image file: d3tb02237d-f4.tif
Fig. 4 Cellular and molecular changes of mRNA levels associated with O2 depending on O2 supply. (a) Hypoxia inducing factors HIFα and HIFβ were quantitatively analyzed. (b) β-catenin, APC, T-cell factor 4 (TCF-4), and (c) NADPH oxidase 4 (NOX4) were investigated using real-time quantitative polymeric chain reaction. Data were expressed as mean ± SD (n = 3): *,†,‡‡p < 0.05, **,‡‡p < 0.01, and ***,†††p < 0.001 compared with each gene in the control group under normoxic conditions.

Next, we examined the gene expression of β-catenin, adenomatous polyposis coli (APC), and T-cell factor 4 (TCF-4), which have been reported to be associated with the oxygen concentration and involved in downstream signaling mechanisms of the Wnt/β-catenin pathway.37,38 In Fig. 4b, the relevant genes showed decreased expression under anoxic conditions compared to that of the normoxic control group, demonstrating a concentration-dependent increase in expression upon treatment with Oxy-NEs. Treatment with Oxy-NE-200 under anoxic conditions increased the expression of these genes and also significantly elevated them, particularly with APC and TCF-4 showing an approximate two-fold and nine-fold increase compared to the control group, respectively (Fig. 4b, black and white bar).

Previous studies have reported that hDPCs exposed to low oxygen conditions activated NADPH oxidase 4 (NOX4), which regulated reactive oxygen species (ROS) and related oxidative signaling mechanisms.22,39 Therefore, we investigated the expression changes of the NOX4 gene under anoxic conditions induced by Oxy-NE. Similar to the expression patterns observed in the previously examined genes, we observed a decrease in NOX4 gene expression under anoxic conditions. Treatment with Oxy-NE-100 resulted in expression levels similar to those of the control group, whereas Oxy-NE-200 treatment led to a significant increase in expression, exceeding four-fold (Fig. 4c).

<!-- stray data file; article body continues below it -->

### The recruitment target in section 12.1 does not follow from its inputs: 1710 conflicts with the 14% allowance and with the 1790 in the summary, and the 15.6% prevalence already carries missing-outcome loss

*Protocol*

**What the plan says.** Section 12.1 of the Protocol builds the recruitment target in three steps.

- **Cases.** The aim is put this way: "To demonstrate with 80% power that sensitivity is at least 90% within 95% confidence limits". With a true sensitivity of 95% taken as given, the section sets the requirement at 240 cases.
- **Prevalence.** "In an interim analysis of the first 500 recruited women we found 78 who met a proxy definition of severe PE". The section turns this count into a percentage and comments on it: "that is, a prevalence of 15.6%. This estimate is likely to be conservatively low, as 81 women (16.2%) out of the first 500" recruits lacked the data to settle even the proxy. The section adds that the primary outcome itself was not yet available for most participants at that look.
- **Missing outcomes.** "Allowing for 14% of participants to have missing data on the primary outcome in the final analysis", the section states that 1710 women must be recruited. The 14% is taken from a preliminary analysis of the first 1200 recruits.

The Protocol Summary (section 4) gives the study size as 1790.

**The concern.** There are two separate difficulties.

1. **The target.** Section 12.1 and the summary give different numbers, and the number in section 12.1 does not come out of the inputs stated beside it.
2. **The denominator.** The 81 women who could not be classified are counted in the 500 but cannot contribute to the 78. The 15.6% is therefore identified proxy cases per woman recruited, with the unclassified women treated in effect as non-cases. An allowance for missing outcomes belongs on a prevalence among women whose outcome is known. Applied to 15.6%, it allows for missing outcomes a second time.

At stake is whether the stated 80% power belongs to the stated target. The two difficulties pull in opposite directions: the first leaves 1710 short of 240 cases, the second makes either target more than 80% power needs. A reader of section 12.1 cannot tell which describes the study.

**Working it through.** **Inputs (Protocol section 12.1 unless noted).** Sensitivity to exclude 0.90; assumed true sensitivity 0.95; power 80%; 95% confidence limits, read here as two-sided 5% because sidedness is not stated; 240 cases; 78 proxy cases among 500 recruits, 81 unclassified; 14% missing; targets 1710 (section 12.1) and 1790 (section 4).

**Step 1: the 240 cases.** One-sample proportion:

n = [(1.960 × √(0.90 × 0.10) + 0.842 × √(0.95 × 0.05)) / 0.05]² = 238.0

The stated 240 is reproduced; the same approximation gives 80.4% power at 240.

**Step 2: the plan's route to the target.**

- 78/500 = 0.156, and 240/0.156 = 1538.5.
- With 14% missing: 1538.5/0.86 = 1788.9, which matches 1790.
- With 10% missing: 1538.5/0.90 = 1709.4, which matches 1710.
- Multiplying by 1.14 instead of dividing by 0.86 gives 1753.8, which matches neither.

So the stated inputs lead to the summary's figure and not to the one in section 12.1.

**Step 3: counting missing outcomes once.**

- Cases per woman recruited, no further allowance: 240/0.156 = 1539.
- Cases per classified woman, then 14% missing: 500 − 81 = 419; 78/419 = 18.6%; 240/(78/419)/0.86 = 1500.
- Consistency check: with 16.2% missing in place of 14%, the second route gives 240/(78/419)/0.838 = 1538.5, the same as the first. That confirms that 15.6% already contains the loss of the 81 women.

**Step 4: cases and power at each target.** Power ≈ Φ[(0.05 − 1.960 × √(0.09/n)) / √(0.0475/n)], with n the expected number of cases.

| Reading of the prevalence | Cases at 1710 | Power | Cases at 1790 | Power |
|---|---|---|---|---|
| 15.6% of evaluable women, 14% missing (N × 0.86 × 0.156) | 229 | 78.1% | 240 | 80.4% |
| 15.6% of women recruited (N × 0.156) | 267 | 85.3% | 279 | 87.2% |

In summary, even well-known factors responsive to oxygen levels were observed to be significantly suppressed under anoxic conditions; however, despite the treatment of less than 48 h, the oxygen supply mediated by Oxy-NEs effectively regulated the overall oxygen-responsive genes, including previously validated genes such as HIF1β and NOX4, suggesting the potential of inducing micro-environmental changes to promote hair growth via sensitively modulating the expression of related genes.

3.6. Effect of Oxy-NEs on elongation of human hair follicle organs

Human hair follicle organs were obtained and cultured under anoxic conditions for seven days, and morphological changes were observed and the hair shaft length was measured (Fig. 5 and Fig. S3, ESI). According to the tracking results, no discernible morphological differences in human hair follicle organs between the untreated and Non-Oxy-NE-treated groups (Fig. 5a, left and center panels) and no quantitative changes in the hair shaft length during the culture period were observed (Fig. 5b). However, when with Oxy-NE-200 under the conditions, significant morphological growth was observed in the hair shaft length compared to the untreated or non-Oxy-NE-treated control group (Fig. 5a, right), and the elongation increased by approximately four-fold compared to the control group (Fig. 5b). The results indicate that anoxic conditions play a crucial role in hair growth inhibition and also emphasize the importance of regulating oxygen concentration within the biological tissue for hair regeneration. Oxygen supply using Oxy-NEs under conditions such as anoxia associated with hair loss, presents a novel strategic solution that can provide a favorable environment for human hair regeneration.
image file: d3tb02237d-f5.tif